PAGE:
There are many things I love about the Irish. Their accent. (Insert weak knees here). Their comedians. (Cool story – Tom and I actually met David O’Doherty at a random hole-in-the-wall in Dublin a few years ago! He was there for a friends’ bachelor party, and we were there for getting drunk). Their reverence of the wonderful thing that is alcohol. (Have you ever seen an Irish person drink? My God). And now their traditional soda bread.
P.S. Sorry that the bread looks a bit ugly. For some reason, the X that I scored on top somehow tore all the way down the bread 🙁
From what I’ve read, soda bread became popular in Ireland owing to the fact that Ireland was a poor country back in the day, and the simplicity of the ingredients made soda bread cheap and quick to make. Flour, baking soda, soured milk and salt were all that were needed. Of course, this has changed in recent years with the additions of butter and egg in some recipes, but the ideals remain the same – baking soda is used as a leavening agent instead of yeast, and soured milk is used to activate the soda.
I haven’t had much luck baking bread in the past, as my home-baked bread has always come out so rock-hard that a chainsaw is needed to slice it. Thankfully, this Irish soda bread was a success – and could be easily sliced with a simple bread knife. The loaf has a firm, browned crust with a crumbly, buttery, custard-yellow crumb. (Fun fact: the inner bit of bread – AKA not the crust – is known as the crumb. Hence, bits of bread are known as crumbs. You learn something new every day). With its airy texture and somewhat bitter, chewy mouthfeel, the bread is comparable to a savoury scone. It’s great to toast, too, and tastes amazing with a smattering of butter and jam.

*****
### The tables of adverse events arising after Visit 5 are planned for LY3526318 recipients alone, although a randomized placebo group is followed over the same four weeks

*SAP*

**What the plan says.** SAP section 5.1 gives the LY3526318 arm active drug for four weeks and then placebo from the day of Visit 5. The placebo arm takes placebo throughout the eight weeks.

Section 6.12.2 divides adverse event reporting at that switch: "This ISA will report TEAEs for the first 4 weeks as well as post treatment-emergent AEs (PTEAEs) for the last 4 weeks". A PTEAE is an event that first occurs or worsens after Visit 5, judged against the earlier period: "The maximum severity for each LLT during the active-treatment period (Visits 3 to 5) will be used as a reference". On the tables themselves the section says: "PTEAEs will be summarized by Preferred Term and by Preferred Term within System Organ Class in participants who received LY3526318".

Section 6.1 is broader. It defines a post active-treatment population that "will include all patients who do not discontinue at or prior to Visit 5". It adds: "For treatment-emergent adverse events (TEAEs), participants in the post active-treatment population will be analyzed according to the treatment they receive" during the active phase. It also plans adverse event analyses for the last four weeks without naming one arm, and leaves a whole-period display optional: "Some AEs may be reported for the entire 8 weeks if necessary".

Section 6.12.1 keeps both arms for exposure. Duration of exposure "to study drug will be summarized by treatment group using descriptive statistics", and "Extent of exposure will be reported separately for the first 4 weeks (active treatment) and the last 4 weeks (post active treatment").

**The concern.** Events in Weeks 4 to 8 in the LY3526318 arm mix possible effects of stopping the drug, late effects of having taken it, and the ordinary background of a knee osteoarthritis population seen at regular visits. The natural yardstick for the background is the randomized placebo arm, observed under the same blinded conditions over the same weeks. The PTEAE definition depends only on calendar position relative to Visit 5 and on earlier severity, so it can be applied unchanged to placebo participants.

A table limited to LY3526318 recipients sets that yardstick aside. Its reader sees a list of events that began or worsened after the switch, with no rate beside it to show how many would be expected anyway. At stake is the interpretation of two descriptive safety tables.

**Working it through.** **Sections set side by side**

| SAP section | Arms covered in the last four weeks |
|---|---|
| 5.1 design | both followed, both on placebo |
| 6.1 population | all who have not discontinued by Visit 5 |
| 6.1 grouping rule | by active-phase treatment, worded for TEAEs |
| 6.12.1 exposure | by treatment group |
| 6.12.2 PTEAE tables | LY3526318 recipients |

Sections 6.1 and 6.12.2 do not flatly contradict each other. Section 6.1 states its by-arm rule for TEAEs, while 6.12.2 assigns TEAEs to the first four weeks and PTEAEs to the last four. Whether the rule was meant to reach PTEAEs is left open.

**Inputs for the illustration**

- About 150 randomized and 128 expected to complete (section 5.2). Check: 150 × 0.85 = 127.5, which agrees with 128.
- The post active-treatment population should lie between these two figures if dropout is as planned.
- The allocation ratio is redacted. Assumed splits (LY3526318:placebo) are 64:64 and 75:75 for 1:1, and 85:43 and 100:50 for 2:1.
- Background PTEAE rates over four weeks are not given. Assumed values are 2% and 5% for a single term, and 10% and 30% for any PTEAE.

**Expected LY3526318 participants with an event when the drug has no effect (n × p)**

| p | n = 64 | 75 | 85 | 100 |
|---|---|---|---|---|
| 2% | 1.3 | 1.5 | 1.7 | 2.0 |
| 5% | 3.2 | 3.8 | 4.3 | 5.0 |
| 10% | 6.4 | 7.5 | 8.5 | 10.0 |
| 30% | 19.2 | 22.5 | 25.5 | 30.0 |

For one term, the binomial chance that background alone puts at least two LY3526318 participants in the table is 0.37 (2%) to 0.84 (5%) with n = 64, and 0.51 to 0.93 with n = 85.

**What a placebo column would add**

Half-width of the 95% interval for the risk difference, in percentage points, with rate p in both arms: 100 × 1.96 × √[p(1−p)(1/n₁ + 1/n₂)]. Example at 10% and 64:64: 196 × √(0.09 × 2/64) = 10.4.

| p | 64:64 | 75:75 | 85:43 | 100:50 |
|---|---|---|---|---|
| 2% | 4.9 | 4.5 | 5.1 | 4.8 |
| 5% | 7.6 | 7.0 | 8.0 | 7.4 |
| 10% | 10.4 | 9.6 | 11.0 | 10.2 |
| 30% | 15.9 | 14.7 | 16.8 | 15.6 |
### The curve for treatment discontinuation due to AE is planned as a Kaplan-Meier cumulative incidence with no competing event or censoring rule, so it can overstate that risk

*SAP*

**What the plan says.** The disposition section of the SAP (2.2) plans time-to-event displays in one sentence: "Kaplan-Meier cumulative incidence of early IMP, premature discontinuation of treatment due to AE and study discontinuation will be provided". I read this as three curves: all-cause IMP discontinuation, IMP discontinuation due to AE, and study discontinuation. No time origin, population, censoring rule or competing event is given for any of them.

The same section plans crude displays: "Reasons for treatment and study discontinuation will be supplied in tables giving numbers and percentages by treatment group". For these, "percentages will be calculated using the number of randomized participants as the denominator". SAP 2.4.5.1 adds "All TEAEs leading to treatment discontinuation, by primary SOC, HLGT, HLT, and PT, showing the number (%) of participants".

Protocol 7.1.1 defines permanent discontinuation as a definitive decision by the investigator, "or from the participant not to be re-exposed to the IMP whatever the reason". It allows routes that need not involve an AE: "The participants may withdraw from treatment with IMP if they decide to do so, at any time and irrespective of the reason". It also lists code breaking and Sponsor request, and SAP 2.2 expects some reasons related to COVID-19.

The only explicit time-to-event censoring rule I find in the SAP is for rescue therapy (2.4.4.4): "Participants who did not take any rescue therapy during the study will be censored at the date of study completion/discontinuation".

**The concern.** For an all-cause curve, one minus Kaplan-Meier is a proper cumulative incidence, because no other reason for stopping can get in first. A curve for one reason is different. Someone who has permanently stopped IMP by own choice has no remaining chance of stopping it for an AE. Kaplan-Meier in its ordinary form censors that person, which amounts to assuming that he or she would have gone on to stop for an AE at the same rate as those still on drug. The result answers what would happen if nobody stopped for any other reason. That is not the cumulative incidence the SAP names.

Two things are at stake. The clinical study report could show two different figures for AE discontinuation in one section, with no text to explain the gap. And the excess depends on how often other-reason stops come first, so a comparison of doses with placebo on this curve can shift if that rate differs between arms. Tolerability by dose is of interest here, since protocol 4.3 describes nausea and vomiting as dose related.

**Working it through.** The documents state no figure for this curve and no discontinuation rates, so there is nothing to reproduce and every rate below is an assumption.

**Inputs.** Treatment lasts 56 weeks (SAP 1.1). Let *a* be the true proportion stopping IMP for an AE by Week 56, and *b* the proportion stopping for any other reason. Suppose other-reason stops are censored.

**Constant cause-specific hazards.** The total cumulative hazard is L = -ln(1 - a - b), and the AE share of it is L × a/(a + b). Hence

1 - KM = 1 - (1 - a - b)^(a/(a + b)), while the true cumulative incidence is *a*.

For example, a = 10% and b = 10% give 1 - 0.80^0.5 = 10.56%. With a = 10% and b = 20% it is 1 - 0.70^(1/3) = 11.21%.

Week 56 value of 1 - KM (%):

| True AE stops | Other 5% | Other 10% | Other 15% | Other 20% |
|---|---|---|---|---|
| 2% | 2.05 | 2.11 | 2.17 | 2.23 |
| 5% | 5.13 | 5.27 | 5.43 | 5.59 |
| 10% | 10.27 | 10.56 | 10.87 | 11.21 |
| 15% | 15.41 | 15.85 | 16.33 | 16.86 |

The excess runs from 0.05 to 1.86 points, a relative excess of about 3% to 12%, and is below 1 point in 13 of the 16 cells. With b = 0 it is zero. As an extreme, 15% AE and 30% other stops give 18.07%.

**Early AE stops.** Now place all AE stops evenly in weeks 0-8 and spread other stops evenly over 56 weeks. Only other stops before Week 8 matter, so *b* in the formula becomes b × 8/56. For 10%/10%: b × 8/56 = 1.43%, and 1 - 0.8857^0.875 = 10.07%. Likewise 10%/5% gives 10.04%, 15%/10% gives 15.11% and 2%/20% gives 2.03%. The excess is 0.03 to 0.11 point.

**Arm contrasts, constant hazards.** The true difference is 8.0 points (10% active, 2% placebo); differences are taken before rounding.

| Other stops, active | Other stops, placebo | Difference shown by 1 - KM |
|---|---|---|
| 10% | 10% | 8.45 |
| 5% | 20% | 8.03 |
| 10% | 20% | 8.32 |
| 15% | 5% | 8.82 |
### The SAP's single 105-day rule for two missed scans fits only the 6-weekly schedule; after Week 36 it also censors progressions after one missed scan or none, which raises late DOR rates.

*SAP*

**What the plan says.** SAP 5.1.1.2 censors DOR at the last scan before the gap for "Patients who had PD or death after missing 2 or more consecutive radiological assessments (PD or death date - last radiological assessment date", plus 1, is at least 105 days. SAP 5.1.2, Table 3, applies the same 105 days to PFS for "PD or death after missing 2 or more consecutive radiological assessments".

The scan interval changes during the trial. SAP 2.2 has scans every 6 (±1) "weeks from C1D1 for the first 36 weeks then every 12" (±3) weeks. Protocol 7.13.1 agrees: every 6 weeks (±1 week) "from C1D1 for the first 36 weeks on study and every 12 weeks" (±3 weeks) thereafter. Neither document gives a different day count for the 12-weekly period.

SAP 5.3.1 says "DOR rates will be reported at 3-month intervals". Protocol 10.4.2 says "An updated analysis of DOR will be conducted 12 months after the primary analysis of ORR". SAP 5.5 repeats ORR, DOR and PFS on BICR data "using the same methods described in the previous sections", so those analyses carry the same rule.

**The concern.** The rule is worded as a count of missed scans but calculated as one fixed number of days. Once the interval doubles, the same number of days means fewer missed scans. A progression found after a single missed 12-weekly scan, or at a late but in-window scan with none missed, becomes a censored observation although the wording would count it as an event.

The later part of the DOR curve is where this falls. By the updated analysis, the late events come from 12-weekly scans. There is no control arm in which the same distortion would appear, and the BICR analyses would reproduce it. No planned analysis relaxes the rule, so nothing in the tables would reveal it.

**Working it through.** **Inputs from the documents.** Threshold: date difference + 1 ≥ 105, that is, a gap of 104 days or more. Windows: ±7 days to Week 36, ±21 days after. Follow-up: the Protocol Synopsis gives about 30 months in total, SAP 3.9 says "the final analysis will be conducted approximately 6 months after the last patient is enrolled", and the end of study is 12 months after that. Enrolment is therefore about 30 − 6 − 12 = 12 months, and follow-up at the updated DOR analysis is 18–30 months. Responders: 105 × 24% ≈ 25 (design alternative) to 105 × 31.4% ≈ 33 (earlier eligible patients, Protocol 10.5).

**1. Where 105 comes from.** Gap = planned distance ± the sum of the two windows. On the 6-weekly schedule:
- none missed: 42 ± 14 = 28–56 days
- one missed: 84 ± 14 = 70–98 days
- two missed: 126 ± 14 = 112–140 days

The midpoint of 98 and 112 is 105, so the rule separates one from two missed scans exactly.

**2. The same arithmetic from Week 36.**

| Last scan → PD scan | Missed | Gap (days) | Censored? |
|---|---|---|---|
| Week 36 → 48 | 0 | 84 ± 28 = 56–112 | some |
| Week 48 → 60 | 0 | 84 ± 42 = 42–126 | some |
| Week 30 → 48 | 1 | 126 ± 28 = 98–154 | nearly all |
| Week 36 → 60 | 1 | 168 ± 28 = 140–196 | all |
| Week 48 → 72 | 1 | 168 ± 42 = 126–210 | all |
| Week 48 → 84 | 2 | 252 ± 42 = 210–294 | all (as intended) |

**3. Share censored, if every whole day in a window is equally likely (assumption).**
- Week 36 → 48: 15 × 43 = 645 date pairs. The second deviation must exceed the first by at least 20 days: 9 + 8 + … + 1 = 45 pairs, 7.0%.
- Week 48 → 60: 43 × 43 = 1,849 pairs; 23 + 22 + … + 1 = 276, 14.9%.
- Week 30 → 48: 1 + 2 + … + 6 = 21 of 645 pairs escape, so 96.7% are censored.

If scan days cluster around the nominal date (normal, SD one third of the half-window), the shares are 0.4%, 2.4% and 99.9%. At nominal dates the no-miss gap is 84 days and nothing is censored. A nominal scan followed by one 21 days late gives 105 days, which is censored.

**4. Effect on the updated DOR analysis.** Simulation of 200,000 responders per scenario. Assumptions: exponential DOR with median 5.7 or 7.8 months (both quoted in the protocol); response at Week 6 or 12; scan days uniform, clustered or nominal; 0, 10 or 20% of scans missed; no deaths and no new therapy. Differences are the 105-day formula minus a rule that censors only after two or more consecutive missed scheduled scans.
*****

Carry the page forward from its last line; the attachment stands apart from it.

Irish Soda Bread
- 4 cups all-purpose flour
- 2¼ tsp baking soda
- 1½ tsp cream of tartar
- 1 tsp salt
- 3 tbsp white sugar
- 4 tbsp softened butter
- 1 whisked egg
- 1½ cups buttermilk
Preheat oven to 200°C and spray a round bread bowl with non-stick spray, then lightly dust with flour
In a large bowl, sift together flour, baking soda, cream of tartar, salt and sugar. Add the butter, and rub the mixture together with your hands to form coarse crumbs
Fold in the egg and buttermilk, and mix until just combined
Turn out the dough onto a lightly floured surface and knead until the dough becomes soft and pliable. Form the dough into a round ball and place into bread bowl. Score the top of the dough with an X, roughly 1cm deep
Bake the bread for 15 minutes. Reduce the heat to 180°C and bake for a further 45 minutes. To test, insert a toothpick into the bread and ensure it comes out clean